Barely 10 miles from Ecuador’s capital city Quito, the wrinkled slopes of the Andes shelter one of the most biologically diverse and threatened spots in the tropics.
At the foot of the Andes here lies a valley. The river running through it, called the Guayllabamba, is at the heart of a remarkable tale of two newly identified species of glass frogs.
One of them, Hyalinobatrachium mashpi, lives on the southern side of the river, in the Mashpi and Tayra Reserves, two private, adjacent rainforest oases that together encompass 6,200 acres. The other frog species, Hyalinobatrachium nouns, dwells in the northern flank of the valley in the Toisan Range, a steep complex of mountains isolated from the main Andes belt, an island floating above a green sea.
Both creatures exist at roughly the same altitude, in similar humidity and temperature conditions. They both measure between 1.9 and 2.1 centimeters from snout to vent (a standard length measure of amphibians). Their bodies are nearly identical to the naked eye, with lime-green backs peppered by black dots arranged around yellow spots.
Underneath, they both show the calling card of the glass frog: a completely transparent belly revealing a red heart, a textured white liver and digestive system, and, in the females, a pouch of greenish eggs. (Read about a new species of glass frog discovered in Ecuador in 2019.)
“At first, when we started to collect them, we thought they were the same species,” says Juan Manuel Guayasamin, an evolutionary biologist at Universidad San Francisco de Quito, and the lead author on a paper describing the new species, published this week in the journal PeerJ.
But when he and his colleagues analyzed the frogs’ DNA more closely, “we were surprised to learn they actually sport large genetic differences.”
Sussing out new frogs
There are 156 known species of glass frogs living throughout the neotropics, mainly in the northern Andes and Central America.
For the past decade, Guayasamin, a National Geographic Explorer, and his colleagues have been collecting glass frog DNA samples, both by tramping through the rainforest and by gathering specimens from museums and private collections in several countries.
So far, the researchers have sequenced some genes for about 90 percent of the 150 existing glass frog species, he says. That’s how they found that H. mashpi and H. nouns diverge genetically by nearly five percent, a large gap for such otherwise similar amphibians.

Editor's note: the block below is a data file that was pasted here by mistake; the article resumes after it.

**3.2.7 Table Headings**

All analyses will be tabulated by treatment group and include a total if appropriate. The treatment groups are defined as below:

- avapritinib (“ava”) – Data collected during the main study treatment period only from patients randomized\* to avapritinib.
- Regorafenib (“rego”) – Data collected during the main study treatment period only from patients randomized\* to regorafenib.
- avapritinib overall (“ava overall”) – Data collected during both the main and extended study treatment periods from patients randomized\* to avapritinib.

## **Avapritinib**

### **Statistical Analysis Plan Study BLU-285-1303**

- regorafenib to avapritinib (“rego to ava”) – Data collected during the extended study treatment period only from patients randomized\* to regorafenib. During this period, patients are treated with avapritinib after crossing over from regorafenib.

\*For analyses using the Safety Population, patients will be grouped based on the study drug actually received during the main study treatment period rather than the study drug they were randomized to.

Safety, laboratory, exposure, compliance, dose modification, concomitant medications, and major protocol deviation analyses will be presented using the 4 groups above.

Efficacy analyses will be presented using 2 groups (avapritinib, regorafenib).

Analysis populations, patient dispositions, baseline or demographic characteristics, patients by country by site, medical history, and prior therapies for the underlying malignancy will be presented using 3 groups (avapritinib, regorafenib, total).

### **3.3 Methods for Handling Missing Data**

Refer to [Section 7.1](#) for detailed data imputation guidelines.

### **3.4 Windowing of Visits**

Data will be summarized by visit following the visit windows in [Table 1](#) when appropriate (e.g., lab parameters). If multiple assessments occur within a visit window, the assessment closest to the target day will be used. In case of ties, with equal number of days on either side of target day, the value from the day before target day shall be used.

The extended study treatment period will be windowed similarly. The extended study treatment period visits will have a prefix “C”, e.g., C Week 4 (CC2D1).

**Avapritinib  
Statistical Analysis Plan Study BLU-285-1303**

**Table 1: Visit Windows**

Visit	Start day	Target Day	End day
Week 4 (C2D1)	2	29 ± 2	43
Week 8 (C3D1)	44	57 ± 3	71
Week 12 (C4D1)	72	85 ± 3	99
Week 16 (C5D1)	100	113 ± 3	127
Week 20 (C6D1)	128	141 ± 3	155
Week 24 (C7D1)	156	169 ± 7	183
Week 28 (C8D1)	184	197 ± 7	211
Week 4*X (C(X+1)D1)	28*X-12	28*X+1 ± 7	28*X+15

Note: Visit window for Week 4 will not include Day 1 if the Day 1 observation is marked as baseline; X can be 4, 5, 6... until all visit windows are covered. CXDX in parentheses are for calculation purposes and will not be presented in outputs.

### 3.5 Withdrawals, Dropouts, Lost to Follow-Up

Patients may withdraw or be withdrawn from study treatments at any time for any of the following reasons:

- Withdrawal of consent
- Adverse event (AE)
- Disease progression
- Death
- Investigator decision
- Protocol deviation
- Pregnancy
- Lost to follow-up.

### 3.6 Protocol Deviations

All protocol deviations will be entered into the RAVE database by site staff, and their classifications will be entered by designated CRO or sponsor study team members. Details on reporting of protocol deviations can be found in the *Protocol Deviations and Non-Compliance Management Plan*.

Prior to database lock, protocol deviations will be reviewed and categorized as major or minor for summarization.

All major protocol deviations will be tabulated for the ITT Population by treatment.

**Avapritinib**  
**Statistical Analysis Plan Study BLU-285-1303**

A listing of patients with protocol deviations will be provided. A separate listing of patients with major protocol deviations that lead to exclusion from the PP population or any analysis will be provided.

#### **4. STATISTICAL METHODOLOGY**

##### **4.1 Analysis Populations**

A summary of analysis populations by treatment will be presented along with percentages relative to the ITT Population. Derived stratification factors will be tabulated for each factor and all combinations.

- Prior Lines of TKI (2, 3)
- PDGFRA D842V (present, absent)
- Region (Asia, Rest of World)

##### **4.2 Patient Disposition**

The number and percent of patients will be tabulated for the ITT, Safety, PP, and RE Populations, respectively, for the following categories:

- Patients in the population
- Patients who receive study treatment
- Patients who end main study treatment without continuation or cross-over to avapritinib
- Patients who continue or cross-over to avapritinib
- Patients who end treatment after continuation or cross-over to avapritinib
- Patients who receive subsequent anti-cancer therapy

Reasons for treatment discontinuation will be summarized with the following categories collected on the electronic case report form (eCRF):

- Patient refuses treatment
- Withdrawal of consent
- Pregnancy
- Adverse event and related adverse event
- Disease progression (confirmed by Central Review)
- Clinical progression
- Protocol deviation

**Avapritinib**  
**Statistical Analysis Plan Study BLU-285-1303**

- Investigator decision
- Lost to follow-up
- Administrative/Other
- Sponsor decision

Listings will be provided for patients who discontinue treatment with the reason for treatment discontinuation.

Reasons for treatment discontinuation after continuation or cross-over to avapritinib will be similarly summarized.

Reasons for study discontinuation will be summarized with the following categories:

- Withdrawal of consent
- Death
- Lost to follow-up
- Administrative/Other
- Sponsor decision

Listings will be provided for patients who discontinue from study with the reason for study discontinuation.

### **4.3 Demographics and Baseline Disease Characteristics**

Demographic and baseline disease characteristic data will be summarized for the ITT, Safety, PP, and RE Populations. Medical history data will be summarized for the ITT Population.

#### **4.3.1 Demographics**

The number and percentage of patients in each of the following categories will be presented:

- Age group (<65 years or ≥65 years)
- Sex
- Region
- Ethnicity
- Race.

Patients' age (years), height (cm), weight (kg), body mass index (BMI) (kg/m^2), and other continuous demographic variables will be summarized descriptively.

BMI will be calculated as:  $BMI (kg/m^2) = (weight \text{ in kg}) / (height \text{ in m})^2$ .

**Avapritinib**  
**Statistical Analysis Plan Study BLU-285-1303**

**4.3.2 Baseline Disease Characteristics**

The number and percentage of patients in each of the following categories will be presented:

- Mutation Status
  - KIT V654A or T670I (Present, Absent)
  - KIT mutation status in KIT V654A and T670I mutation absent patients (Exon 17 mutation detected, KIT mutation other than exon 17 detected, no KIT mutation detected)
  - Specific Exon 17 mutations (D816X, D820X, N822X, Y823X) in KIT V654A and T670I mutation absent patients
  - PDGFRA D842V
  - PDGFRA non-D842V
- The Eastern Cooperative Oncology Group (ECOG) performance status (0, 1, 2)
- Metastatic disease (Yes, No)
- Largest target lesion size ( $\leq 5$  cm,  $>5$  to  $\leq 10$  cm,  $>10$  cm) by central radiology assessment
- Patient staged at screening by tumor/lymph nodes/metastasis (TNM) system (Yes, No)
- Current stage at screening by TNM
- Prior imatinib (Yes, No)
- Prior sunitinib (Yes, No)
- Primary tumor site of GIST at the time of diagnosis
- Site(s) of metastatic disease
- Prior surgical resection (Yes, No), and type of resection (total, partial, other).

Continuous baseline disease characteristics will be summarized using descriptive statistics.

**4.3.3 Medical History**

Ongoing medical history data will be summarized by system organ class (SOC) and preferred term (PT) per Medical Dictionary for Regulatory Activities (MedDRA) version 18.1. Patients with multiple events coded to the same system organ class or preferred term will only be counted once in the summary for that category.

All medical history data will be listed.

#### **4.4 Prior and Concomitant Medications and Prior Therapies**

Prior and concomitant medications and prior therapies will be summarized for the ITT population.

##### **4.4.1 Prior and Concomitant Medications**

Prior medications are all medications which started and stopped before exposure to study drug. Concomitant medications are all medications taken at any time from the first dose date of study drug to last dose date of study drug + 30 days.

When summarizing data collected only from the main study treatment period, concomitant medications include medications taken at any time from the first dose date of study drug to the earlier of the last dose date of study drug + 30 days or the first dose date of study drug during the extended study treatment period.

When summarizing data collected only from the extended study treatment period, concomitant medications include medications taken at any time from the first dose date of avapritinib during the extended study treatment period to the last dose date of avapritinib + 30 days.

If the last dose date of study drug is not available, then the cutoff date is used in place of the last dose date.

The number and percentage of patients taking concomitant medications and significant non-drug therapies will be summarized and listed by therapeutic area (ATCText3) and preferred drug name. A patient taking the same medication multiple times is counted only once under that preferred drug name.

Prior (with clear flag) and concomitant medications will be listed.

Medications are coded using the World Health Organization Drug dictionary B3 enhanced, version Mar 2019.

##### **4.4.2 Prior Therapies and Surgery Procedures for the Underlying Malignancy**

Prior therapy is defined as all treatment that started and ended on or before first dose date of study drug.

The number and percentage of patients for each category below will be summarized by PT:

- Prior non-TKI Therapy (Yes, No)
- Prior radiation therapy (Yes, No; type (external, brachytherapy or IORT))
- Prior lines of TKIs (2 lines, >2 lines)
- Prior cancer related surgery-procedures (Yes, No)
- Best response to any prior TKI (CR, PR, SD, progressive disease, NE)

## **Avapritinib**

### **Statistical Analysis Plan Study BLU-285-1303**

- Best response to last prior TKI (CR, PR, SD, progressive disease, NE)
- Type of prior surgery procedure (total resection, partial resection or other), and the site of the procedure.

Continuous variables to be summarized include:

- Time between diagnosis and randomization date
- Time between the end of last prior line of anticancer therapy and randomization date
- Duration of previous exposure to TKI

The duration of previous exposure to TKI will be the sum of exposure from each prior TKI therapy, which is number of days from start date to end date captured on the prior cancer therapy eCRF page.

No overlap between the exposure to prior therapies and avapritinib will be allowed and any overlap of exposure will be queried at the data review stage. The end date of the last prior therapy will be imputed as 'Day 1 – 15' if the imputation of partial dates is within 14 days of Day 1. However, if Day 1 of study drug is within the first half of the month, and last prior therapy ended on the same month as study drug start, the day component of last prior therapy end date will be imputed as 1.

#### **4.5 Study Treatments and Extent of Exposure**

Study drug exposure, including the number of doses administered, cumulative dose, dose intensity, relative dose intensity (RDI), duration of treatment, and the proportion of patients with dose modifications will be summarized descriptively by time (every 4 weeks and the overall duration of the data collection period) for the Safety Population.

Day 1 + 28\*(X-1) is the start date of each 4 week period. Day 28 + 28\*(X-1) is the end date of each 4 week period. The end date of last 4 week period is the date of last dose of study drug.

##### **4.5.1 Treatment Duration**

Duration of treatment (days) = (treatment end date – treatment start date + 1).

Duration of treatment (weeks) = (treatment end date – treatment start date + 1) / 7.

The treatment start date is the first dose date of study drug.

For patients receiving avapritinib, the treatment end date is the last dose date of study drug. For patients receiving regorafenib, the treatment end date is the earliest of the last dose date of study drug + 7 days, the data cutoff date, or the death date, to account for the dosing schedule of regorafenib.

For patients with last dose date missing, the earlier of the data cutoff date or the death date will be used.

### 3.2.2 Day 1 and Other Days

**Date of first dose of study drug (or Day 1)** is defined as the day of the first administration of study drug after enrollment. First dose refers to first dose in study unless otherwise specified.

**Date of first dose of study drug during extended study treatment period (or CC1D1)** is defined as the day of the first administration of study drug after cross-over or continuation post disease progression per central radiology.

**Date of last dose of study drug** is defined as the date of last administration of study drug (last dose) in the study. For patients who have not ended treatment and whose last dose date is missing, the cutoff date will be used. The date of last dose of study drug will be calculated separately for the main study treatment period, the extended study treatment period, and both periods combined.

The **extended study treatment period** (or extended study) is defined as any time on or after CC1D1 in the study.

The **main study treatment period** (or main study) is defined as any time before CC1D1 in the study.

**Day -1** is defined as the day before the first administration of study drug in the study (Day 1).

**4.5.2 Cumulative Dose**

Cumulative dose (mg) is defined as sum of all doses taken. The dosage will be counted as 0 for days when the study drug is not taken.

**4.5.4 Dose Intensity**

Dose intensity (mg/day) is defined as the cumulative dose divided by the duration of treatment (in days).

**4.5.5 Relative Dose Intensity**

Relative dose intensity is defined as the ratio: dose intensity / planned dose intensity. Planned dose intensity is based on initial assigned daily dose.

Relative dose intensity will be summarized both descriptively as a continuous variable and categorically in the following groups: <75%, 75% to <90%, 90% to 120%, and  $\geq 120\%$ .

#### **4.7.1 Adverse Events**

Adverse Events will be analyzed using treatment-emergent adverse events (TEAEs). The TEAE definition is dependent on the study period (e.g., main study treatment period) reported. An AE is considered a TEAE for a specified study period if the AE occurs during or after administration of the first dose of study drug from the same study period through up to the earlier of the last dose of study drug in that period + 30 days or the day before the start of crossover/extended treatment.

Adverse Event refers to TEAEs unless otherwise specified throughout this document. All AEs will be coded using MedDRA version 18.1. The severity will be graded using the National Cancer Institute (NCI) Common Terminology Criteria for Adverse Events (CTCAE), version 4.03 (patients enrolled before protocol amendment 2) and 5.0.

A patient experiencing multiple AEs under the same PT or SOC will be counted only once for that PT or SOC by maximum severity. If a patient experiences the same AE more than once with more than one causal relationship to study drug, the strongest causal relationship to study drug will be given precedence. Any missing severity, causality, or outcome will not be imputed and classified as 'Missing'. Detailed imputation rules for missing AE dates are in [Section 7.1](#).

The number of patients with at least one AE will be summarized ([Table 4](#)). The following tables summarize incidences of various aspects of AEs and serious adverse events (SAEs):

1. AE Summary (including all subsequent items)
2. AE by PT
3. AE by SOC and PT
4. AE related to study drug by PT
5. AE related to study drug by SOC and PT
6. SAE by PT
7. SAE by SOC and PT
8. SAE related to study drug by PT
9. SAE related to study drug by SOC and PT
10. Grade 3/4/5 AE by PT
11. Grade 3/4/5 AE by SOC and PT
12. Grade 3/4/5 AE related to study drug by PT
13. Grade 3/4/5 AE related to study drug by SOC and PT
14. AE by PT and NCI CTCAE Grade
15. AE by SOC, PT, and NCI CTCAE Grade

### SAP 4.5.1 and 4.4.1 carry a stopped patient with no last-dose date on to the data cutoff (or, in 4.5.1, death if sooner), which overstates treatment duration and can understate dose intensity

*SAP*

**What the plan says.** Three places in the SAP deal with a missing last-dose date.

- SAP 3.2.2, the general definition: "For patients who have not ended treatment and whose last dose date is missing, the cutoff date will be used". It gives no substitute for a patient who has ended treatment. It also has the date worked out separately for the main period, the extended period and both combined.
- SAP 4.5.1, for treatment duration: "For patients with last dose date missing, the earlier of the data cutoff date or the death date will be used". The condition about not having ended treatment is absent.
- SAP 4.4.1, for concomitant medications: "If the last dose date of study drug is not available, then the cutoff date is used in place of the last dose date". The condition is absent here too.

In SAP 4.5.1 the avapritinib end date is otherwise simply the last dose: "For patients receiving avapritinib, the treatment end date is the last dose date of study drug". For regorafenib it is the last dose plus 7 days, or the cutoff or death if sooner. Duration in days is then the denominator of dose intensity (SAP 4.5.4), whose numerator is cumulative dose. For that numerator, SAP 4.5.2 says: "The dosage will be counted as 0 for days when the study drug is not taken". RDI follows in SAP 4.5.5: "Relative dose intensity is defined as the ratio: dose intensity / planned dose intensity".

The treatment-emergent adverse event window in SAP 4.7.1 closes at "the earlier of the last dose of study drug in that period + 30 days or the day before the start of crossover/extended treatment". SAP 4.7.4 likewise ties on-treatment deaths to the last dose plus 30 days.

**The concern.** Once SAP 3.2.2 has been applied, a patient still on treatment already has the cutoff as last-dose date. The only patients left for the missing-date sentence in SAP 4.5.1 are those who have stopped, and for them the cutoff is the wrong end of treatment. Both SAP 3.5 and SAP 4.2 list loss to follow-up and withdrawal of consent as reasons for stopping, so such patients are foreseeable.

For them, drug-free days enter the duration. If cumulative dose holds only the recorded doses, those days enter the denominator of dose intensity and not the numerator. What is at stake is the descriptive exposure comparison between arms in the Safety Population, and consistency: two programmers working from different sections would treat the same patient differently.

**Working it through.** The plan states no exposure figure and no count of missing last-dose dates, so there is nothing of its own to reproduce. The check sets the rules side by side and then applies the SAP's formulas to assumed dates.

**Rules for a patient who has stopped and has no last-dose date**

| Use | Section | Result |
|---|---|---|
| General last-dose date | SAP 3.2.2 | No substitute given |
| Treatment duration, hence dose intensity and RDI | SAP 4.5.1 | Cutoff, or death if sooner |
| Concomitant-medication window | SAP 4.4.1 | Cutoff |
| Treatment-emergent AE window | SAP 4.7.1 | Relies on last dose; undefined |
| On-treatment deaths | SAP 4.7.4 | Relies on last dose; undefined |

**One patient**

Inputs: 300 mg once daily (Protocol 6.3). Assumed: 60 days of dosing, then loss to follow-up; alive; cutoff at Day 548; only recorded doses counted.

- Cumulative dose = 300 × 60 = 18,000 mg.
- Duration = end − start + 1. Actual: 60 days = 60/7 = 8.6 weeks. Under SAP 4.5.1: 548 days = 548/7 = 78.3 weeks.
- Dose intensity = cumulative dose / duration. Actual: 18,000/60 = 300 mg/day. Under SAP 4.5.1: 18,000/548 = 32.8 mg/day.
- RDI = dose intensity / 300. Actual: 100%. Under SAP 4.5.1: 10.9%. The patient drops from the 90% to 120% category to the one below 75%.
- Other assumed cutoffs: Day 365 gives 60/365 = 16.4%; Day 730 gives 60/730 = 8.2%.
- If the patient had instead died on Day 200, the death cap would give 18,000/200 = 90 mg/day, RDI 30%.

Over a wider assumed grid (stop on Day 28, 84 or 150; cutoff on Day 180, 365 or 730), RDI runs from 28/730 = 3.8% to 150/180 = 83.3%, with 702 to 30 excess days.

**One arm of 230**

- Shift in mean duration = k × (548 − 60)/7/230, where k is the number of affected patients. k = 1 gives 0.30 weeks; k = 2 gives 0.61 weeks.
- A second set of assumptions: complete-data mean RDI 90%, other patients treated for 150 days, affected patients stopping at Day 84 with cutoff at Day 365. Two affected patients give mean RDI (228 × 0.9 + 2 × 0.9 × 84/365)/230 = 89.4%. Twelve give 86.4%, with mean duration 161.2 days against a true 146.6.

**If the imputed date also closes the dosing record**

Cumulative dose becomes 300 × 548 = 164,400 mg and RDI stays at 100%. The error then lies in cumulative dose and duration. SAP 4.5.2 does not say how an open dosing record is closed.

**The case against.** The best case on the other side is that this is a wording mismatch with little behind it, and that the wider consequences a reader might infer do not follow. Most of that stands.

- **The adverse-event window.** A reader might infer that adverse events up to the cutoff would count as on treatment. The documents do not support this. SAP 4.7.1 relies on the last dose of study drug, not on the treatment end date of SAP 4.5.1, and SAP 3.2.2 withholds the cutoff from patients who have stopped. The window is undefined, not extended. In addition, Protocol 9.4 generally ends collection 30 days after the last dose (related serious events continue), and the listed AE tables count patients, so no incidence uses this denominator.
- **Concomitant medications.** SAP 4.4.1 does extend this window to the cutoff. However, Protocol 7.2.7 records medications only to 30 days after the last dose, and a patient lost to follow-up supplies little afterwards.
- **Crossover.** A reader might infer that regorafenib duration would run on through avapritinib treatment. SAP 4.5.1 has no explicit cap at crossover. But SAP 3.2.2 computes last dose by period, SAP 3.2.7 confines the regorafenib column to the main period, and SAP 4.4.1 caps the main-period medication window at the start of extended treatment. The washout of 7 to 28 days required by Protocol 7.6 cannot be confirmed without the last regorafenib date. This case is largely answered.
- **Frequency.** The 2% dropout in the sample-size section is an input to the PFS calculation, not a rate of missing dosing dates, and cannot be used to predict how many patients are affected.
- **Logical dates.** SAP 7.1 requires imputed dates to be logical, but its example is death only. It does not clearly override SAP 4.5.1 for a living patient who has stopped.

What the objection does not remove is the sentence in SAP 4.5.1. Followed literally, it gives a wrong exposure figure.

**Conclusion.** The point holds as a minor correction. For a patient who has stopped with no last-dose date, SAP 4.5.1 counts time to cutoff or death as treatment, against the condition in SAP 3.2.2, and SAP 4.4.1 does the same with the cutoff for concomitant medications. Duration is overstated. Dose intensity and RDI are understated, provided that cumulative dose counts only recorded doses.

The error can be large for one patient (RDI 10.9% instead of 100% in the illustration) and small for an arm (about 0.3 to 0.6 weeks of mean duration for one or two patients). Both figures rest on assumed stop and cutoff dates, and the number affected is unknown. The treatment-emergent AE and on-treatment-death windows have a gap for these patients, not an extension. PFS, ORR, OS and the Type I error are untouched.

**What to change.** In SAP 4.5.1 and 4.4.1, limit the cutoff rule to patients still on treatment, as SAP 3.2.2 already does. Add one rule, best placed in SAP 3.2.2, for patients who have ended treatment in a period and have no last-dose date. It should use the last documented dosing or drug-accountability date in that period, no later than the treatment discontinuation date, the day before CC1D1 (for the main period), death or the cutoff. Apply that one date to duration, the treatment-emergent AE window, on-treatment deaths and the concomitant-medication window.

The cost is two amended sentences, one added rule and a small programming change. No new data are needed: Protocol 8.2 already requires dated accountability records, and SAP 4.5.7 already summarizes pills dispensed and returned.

Also surprising, Guayasamin says, is that both groups live geographically very close, about 13 miles apart from each other. (Read about an ‘extinct’ toad rediscovered in Ecuador.)
Because the Guayllabamba River valley is drier and ecologically unique from the adjacent slopes, “what we are thinking is that the valley has kept these frogs from mixing with each other,” says Guayasamin. “When you have populations separated by a geographic barrier, you start having an accumulation of mutations in each group, and in time, they become genetically different.”
This is what scientists call cryptic diversity—in other words, the characteristics that differentiate a species are not visible to the naked eye, says study co-author Jaime Culebras, a researcher at the Andean Condor Foundation, a Quito-based nonprofit that works to conserve wildlife in Ecuador. And cryptic diversity is very common in amphibians.
Besides genetics, researchers used bioacoustics—reproducing and transmitting animal sounds—to determine differences between the frog species in the wild. However, they were only able to record the calls of the male H. mashpi frog and compare the sound with those of other species in the Hyalinobatrachium genus.
“It sounds just like a cricket,” says Culebras, who is also a wildlife photographer. “But then again, some crickets sound just like that frog!”
A wealth of Andean diversity
The identification of the new glass frogs shows how many species are yet to be discovered, particularly in the tropical Andes, says Andrea Teran, a herpetologist at Jambatu Research Center in Quito, who was not involved in the study.
“The topography here is quite complex, with many unexplored niches and hard-to-reach areas, so endemism is very high,” Teran says. “Actually when you talk about amphibians in Ecuador, the most diverse spot is the Andes, not the Amazon.”
In fact, the tropical Andes—a region that includes parts of Venezuela, Colombia, Ecuador, Peru, and Bolivia—is home to more than a thousand amphibian species, twice as many as are in the Amazon.
Some of Ecuador’s amphibians, such as the new H. mashpi, even live close to people, within Quito’s larger metropolitan area, Culebras says.
“People don’t realize that the city extends well into the mountains, housing a staggering diversity of living things,” he says.
However, people and their activities are also a threat to these creatures: Half of the amphibian species in the Andes are seriously threatened by copper and gold mining, he says. (Read about a controversial practice that may help Ecuador’s frogs.)
The International Union for Conservation of Nature lists 10 glass frog species as critically endangered, 28 as endangered, and 21 as vulnerable to extinction. It’s too early to say if H. mashpi and H. nouns are among these imperiled creatures, but Guayasamin suspects they are.
“Once again,” he says, “nature suffers from our short-sighted and uncontrolled extractivism.”